Note: Unfortunately, the Netherlands Autism Register is a research organisation and therefore cannot answer questions regarding individual diagnostics and treatment. You can contact your general practitioner (GP), in Dutch 'huisarts', for questions about (referrals for) diagnoses, treatment or medication. Don't have a GP yet? Check for tips on how to find one. If you are a refugee or asylum seeker, please contact the GZA: If you are a refugee from Ukraine and not requesting asylum, please check

For general questions about autism, support groups or advice you can contact the Dutch Autism Association (NVA): For more information in English about autism related organisations in the Netherlands, check:


Netherlands Autism Register

The Netherlands Autism Register (NAR) is a longitudinal register, including approximately 3500 individuals with autism. The NAR was established by the Dutch Association for Autism (Nederlandse Vereniging voor Autisme; NVA) in collaboration with the Vrije Universiteit Amsterdam (VU) .

In this presentation you will find a brief explanation of the Netherlands Autism Register. If you need more information, feel free to contact us. 

Researchers who want to collaborate with the Netherlands Autism Register can go to the page 'for researchers' for more information.

The Dutch Autism Register has been approved by the Permanent Committee on Science and Ethics (VCWE) of the VU University Amsterdam.

Number: VCWE-2020-041R1
Letter of Approval: VCWE Decision on VCWE-2020-041R1


The aim of the NAR is to follow the course of development of individuals with autism over time, primarily through online questionnaires. We collect information on a wide range of topics related to the living situation of people with autism in the Netherlands. This way we can identify the differences and similarities between people with autism. The data from the NAR are valuable for scientific research. The NAR also helps people with autism to protect their interests and improve their quality of life.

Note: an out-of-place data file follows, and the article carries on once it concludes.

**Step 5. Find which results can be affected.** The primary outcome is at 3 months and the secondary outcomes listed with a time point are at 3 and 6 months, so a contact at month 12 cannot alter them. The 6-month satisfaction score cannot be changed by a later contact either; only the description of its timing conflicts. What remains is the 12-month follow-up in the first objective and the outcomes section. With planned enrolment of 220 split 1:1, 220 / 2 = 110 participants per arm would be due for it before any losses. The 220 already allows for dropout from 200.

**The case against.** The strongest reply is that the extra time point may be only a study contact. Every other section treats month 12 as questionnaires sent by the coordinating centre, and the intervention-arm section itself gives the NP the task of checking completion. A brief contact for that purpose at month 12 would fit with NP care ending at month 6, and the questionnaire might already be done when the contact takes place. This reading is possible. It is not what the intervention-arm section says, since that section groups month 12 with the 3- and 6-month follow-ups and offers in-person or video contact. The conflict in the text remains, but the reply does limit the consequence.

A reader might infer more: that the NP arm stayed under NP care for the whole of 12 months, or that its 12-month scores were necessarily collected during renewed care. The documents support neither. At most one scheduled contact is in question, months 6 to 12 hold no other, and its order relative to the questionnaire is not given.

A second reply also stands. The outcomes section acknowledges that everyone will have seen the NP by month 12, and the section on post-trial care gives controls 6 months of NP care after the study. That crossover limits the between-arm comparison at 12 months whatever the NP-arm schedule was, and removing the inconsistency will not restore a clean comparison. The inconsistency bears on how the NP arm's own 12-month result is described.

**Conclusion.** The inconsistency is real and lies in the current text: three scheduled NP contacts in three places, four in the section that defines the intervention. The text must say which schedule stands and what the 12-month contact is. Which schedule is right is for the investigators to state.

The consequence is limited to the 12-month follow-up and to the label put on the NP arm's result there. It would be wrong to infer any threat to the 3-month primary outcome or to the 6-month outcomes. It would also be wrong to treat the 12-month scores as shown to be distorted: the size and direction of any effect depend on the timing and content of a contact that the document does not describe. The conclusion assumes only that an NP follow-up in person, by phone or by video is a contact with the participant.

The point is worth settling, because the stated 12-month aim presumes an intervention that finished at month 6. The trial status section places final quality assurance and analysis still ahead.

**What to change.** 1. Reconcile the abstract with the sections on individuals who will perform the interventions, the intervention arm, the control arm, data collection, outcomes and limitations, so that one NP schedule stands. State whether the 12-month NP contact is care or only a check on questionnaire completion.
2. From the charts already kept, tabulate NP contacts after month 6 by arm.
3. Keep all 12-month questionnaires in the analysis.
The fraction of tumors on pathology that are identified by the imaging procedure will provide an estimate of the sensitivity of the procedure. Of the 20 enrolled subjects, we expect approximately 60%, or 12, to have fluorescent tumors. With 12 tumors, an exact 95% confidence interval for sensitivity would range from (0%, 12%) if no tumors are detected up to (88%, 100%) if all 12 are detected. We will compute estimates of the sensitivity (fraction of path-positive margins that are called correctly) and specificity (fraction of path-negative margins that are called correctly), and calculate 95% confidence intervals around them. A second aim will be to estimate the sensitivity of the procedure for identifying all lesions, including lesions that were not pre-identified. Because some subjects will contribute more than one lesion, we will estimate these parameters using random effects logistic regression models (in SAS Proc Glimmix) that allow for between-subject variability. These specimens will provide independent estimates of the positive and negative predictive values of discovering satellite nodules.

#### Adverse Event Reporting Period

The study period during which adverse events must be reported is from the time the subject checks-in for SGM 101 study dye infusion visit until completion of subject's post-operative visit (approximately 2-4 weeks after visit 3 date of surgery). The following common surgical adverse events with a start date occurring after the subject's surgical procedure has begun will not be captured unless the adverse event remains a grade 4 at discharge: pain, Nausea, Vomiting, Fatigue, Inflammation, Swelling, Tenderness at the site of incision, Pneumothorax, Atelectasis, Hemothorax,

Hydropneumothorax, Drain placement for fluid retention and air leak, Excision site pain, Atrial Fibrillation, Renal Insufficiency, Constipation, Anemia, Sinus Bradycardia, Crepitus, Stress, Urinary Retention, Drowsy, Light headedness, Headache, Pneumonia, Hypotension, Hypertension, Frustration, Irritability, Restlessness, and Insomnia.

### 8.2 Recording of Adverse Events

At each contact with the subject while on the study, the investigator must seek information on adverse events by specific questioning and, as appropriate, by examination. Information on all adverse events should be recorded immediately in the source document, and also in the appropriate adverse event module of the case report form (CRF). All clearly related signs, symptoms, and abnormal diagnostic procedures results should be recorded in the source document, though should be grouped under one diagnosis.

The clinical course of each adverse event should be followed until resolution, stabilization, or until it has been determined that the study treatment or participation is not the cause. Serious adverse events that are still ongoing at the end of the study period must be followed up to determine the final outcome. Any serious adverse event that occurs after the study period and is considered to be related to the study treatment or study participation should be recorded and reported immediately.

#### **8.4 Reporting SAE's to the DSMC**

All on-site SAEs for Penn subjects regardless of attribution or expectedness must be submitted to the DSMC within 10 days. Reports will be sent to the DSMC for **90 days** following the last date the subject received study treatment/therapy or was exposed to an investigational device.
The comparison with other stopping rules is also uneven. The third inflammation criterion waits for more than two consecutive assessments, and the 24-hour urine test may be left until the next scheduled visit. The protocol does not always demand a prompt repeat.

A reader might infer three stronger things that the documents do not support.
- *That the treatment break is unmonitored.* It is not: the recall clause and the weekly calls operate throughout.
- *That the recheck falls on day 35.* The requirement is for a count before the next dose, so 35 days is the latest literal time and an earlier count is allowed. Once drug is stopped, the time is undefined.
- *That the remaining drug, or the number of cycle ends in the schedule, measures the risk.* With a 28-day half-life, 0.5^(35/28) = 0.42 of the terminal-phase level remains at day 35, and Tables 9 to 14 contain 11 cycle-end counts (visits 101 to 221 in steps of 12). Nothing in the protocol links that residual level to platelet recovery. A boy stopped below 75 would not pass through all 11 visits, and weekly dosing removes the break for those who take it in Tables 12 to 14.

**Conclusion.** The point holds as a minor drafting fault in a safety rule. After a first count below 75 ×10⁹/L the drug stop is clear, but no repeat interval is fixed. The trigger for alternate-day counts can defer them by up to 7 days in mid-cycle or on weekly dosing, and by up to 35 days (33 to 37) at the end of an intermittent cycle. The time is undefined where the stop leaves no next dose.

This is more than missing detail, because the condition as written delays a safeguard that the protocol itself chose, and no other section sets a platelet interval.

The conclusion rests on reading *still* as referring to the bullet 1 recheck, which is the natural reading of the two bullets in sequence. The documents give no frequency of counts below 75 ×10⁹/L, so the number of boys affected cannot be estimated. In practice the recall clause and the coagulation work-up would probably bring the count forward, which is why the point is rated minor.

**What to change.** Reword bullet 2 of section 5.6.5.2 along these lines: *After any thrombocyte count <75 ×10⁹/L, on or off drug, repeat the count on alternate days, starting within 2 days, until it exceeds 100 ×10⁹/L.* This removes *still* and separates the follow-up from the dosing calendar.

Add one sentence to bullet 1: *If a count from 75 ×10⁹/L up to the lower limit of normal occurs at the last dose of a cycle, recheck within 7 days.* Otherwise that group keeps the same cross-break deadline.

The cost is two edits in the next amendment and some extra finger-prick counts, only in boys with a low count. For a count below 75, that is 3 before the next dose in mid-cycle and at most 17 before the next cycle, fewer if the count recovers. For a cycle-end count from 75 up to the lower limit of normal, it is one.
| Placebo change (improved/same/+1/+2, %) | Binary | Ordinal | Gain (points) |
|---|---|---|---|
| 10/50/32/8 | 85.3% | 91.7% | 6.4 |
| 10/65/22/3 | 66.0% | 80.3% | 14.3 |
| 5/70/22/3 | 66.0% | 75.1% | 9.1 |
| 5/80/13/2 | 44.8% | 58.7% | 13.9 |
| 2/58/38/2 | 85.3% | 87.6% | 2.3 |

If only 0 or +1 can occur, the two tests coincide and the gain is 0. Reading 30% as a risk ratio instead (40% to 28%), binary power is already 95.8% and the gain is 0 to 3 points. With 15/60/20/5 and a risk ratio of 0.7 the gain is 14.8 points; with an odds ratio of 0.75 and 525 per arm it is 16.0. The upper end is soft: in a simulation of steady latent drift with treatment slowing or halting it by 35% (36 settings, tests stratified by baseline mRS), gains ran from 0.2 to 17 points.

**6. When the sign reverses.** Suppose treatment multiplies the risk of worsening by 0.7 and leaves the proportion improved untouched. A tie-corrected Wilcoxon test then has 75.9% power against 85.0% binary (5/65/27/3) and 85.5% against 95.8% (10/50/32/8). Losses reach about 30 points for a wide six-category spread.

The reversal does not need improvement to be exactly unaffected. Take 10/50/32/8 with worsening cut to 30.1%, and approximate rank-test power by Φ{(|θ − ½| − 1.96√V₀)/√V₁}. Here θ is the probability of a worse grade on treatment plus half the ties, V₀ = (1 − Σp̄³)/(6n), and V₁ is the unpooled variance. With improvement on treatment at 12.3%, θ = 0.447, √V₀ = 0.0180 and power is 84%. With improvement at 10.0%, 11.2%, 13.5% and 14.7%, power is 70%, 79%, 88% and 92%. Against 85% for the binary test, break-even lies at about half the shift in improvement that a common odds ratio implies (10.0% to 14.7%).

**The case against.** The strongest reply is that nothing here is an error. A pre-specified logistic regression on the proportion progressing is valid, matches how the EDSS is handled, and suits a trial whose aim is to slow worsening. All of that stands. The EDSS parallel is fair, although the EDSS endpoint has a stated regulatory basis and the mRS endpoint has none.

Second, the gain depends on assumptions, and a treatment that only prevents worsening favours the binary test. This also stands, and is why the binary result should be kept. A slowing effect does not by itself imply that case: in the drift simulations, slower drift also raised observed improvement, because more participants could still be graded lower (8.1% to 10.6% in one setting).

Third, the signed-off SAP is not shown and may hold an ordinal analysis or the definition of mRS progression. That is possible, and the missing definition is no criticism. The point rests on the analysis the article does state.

Parents of children with autism, people with autism, but also health care professionals and scientists all have questions about autism. Together, we can find answers to these questions. For instance, one person with autism may be able to hold a job, and have a satisfying social life, while the other one, despite similar cognitive skills, fails to do so. What causes such individual differences? What additional problems do individuals with autism develop? What are the benefits of having autism? What are success factors? By following a large group of people we can explore what factors have an impact on their quality of life. 

The NAR collaborates with national and international researchers, and aims to share information to improve knowledge and care for autism around the world.

For whom?

Dutch-speaking parents of children with autism, legal guardians of people with autism, adults with autism (>16 year) and adults without autism can participate in the NAR. The participants are followed over time, which means that they receive one questionnaire per year. For each questionnaire, the participant can decide whether they want to participate. Participation in the registry is voluntary and free. All data will be processed confidentially and is encrypted and stored in a secure system. 

Domains of research